GRAEME COUSINS visits a thriving Ballymena on the 100th anniversary of the formation of the town’s Chamber of Commerce
Being located in the middle of Ulster has not done Ballymena any harm in terms of commercial activity.
While businesses have come and gone over the years – most notably the town’s linen mills and Gallaher tobacco company – Ballymena has remained an important hub for businesses and retailers.
Part of the credit must go to the town’s Chamber of Commerce which formed in 1919.
A former president and a fanatical collector of all things relating to the trade organisation is Audrey Wales, who was awarded an MBE in 2006 for services to business.
Audrey, who has been a councillor on Mid and East Antrim Council since 2011, and her husband Chris ran the Newsrack newsagents in Ballymena for around 20 years.
She said: “I have boxes upon boxes of stuff relating to the chamber. It’s just been handed down and around.
“I was involved in the chamber since 1995 and I was chamber president three times.
“I’ve always kept a lot of stuff. The most important item which I’ll be happy to not be in charge of any more is a copy of the first minutes of the chamber from 1919.
“I’ll be giving it over to someone else to look after once we’re done with the 100-year anniversary.”
Ballymena Chamber of Commerce was formed on September 25, 1919 as the town began to get back on its feet after World War One.
Its aim was to “uphold, protect and promote the general interests of manufacturers, merchants, traders, farmers, fruit growers, scotch mill owners, horse and cattle dealers of Ballymena and the surrounding district”.
The chamber’s first affairs were controlled by president James David Caruth, supported by a vice president and a council of 20 members. The membership fee was £1.
Audrey said: “Ballymena was a really growing town in 1919. When you look at the minutes of the original meeting you’ll see the different professions. Caruth was a solicitor, Robert Crawford was a draper, you had a china merchant, a flower mill owner, a coal merchant, a spinning mill owner, a woolen mill owner, a linen merchant.”
The town has always had strong links with the farming community and has been the obvious market centre for the area.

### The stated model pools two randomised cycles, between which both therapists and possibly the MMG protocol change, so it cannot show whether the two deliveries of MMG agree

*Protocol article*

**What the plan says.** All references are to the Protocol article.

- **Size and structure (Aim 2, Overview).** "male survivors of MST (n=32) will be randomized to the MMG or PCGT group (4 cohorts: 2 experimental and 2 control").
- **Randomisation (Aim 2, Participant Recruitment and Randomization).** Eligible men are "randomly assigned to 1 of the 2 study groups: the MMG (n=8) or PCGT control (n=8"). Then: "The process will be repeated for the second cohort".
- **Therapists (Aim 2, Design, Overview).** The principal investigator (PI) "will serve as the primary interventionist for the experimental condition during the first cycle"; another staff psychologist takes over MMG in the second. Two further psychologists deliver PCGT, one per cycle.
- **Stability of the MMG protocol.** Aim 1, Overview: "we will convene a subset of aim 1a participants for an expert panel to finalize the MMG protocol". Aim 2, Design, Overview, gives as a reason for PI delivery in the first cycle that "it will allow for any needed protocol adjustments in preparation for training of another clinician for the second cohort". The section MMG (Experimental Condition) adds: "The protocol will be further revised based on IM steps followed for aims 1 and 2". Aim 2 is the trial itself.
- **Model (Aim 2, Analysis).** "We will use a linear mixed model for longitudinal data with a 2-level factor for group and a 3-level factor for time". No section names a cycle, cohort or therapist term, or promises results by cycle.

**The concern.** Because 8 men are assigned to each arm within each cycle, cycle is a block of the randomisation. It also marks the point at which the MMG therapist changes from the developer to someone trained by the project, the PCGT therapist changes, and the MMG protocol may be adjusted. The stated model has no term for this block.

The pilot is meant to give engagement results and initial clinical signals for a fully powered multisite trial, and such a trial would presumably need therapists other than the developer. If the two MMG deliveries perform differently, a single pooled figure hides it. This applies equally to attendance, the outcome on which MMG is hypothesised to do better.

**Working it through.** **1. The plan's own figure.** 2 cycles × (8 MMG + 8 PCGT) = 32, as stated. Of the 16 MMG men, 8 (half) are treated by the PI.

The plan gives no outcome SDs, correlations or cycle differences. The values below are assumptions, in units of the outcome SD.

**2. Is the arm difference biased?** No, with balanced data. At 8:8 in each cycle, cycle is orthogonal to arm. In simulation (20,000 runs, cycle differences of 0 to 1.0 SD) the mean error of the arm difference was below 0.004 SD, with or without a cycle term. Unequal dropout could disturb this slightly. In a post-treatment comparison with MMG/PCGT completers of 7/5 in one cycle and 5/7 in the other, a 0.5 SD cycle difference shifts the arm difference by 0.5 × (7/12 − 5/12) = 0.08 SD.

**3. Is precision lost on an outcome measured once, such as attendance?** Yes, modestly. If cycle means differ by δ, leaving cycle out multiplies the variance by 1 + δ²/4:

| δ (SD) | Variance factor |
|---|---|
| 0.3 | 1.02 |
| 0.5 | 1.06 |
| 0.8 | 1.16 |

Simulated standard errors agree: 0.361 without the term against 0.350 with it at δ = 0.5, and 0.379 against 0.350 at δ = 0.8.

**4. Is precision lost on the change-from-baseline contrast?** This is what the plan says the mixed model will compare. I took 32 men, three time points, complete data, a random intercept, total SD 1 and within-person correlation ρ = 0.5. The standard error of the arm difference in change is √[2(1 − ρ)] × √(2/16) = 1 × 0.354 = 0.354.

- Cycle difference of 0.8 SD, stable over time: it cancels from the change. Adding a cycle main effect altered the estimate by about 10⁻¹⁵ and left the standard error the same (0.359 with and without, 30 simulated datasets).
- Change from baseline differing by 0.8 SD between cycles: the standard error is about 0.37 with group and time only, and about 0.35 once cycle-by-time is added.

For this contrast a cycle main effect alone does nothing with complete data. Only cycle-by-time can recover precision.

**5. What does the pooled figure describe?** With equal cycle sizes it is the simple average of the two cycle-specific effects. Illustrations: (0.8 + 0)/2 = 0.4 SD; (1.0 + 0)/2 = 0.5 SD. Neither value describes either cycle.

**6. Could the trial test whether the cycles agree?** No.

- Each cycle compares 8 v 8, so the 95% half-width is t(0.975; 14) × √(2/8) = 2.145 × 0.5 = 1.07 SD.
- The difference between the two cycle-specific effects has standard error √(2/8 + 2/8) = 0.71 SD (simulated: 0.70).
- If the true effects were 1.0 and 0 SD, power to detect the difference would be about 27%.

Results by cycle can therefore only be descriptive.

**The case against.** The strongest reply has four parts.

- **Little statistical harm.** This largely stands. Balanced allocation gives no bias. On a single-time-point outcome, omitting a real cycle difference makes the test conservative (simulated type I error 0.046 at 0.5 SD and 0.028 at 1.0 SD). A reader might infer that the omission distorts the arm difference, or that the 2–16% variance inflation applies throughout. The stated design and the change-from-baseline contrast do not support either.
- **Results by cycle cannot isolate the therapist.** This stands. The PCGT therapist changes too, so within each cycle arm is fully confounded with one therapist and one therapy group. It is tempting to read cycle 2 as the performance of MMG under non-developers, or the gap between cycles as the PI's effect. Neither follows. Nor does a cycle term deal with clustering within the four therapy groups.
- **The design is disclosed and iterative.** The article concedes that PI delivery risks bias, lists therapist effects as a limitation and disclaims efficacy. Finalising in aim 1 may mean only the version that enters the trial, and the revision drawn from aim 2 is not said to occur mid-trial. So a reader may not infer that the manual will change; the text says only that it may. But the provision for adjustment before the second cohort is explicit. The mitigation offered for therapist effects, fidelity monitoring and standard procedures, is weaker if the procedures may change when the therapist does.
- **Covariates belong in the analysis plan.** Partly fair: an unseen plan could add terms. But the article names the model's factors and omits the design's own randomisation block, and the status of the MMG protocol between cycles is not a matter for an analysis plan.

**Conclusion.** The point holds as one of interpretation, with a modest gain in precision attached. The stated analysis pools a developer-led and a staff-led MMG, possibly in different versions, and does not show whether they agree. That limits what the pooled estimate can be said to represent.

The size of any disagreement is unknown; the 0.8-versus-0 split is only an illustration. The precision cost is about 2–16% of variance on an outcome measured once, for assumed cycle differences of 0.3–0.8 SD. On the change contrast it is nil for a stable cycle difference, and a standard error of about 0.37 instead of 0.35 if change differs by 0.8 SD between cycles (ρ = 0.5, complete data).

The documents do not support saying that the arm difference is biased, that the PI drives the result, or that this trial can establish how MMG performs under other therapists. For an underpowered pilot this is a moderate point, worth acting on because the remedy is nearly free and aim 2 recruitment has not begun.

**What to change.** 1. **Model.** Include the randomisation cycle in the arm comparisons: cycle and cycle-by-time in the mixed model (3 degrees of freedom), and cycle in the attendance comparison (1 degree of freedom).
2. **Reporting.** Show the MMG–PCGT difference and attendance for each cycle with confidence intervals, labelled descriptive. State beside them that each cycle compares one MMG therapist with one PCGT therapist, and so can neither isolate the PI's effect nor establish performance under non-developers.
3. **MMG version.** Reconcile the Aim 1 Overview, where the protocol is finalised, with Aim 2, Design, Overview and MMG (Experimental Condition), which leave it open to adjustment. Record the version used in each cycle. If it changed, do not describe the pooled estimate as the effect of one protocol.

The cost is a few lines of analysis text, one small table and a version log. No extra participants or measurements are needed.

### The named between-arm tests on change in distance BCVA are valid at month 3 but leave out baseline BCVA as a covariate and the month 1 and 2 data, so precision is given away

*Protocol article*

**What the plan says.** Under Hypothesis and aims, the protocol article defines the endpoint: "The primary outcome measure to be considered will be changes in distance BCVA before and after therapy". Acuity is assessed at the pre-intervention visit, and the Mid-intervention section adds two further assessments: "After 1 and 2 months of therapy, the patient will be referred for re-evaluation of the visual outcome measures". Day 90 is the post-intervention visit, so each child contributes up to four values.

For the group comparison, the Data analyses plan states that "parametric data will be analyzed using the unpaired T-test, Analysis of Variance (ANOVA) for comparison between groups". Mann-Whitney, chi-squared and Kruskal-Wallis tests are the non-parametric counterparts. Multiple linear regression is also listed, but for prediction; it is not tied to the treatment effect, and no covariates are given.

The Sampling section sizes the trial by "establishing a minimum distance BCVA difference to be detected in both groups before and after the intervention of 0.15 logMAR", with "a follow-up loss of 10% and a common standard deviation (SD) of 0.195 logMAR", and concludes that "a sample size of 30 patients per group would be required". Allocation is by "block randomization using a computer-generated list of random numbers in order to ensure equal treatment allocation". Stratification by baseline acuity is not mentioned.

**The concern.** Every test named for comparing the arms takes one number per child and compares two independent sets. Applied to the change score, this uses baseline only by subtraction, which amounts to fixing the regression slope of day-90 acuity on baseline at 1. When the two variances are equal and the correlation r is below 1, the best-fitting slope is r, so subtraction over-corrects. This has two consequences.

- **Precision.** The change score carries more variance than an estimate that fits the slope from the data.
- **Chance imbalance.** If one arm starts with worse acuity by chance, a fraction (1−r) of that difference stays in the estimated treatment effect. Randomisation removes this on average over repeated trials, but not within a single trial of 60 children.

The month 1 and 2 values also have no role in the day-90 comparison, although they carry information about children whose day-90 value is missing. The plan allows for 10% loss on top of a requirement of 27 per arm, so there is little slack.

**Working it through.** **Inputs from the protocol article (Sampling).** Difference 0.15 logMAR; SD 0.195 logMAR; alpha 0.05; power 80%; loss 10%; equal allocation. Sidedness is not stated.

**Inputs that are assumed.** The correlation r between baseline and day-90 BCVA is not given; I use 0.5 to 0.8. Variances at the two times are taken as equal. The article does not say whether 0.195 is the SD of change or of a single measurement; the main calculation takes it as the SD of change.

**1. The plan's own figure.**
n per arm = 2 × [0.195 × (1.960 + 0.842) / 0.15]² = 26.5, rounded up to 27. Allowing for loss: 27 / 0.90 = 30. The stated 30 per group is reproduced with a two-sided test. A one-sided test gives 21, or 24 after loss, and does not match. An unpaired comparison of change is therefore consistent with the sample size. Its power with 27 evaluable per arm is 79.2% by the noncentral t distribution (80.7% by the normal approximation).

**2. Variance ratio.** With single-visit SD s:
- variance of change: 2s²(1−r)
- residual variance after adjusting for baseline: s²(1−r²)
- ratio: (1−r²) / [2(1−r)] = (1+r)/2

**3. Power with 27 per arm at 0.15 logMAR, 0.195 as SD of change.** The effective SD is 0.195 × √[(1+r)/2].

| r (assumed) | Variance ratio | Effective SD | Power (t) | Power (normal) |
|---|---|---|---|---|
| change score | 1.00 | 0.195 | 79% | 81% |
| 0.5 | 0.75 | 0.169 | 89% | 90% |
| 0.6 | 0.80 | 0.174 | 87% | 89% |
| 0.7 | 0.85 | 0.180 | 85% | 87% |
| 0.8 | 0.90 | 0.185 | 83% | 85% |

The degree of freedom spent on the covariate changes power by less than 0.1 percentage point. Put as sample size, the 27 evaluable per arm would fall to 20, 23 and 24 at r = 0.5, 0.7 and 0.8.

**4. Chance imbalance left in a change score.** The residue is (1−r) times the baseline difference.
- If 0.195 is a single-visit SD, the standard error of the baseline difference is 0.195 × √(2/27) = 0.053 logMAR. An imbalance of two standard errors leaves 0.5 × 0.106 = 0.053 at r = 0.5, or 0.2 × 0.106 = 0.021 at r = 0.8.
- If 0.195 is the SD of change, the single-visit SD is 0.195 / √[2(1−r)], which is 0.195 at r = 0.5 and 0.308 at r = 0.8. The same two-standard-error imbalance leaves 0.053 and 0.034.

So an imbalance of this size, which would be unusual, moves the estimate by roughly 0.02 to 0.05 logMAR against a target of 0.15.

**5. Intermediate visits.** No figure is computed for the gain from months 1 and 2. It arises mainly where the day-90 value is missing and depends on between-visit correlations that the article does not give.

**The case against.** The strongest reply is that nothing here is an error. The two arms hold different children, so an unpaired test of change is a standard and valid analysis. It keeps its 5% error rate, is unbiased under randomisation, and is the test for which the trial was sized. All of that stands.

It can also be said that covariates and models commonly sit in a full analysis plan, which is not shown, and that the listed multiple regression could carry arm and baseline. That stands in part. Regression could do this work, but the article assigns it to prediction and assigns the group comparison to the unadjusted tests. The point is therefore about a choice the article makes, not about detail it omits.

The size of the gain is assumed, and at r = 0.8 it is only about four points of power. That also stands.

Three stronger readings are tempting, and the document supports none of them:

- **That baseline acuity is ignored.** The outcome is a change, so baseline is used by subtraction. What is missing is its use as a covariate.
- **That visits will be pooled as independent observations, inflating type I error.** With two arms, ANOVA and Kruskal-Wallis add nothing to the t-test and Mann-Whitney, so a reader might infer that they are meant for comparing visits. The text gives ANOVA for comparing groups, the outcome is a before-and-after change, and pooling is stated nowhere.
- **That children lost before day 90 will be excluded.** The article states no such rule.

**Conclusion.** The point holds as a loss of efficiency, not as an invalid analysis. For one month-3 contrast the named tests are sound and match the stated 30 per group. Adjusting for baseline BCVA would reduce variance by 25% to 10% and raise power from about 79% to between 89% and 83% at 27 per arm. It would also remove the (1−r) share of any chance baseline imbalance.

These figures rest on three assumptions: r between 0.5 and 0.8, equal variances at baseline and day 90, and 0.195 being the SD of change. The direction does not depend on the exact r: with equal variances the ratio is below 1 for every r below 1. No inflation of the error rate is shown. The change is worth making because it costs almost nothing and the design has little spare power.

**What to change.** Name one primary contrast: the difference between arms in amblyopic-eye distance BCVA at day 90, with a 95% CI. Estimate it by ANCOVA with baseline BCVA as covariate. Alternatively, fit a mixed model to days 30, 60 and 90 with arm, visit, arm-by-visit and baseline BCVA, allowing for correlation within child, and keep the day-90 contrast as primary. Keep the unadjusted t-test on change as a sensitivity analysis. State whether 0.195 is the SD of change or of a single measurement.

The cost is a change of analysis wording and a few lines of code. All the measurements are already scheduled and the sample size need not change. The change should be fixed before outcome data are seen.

Audrey continued: “When the mills closed they were replaced with other manufacturing businesses – Flexibox who made lapping machines, GB Britton’s who made shoes – these companies chose to locate in Ballymena.
“Although Ballymena is inland and doesn’t have a port – it is located right in the middle. Ballymena means middle town. It’s right between both ports and is close to the airport as well.”
While Ballymena has been able to attract business it has also had its fair share of high profile closures.
Audrey said: “In recent times Ballymena has been really hard hit since we lost Patton’s, Michelin, JTI Gallaher (tobacco company).
“Those companies really supported not only Ballymena but they had staff from all over Northern Ireland. Their closures had far reaching consequences.
“Nobody thought those businesses would go, but if you look down through history you’ll see the gasworks has gone, the mills have gone.
“New businesses have replaced them.
“Ballymena is a good example of how to keep re-inventing yourself.
“In saying that we’ve also been quite lucky to have third and fourth generations still owning the same business – McKillens (shoe shop), Wallaces (department store) and McKinney’s (estate agents) are still thriving.”
She continued: “We now have retail parks. We’re very fortunate in Ballymena that the two retail parks are in the town – Fairhill and Tower Centre – that’s a big bonus.
“You can walk quite easily from one to the other via the town centre.
“When I was growing up the retail hive would have been around Bridge Street, Church Street, Wellington Street, Ballymoney Street, Broughshane Street.
“It’s all moved to the area around the two shopping centres and in between.
“The retail footfall has moved to the other end of the town.”
Audrey added: “I would say Ballymena Chamber is one of the busiest and vibrant ones outside of Belfast.
“In Ballymena town itself we have the lowest vacancy rates for units and our footfall was up 6.9%. It is an excellent retail town.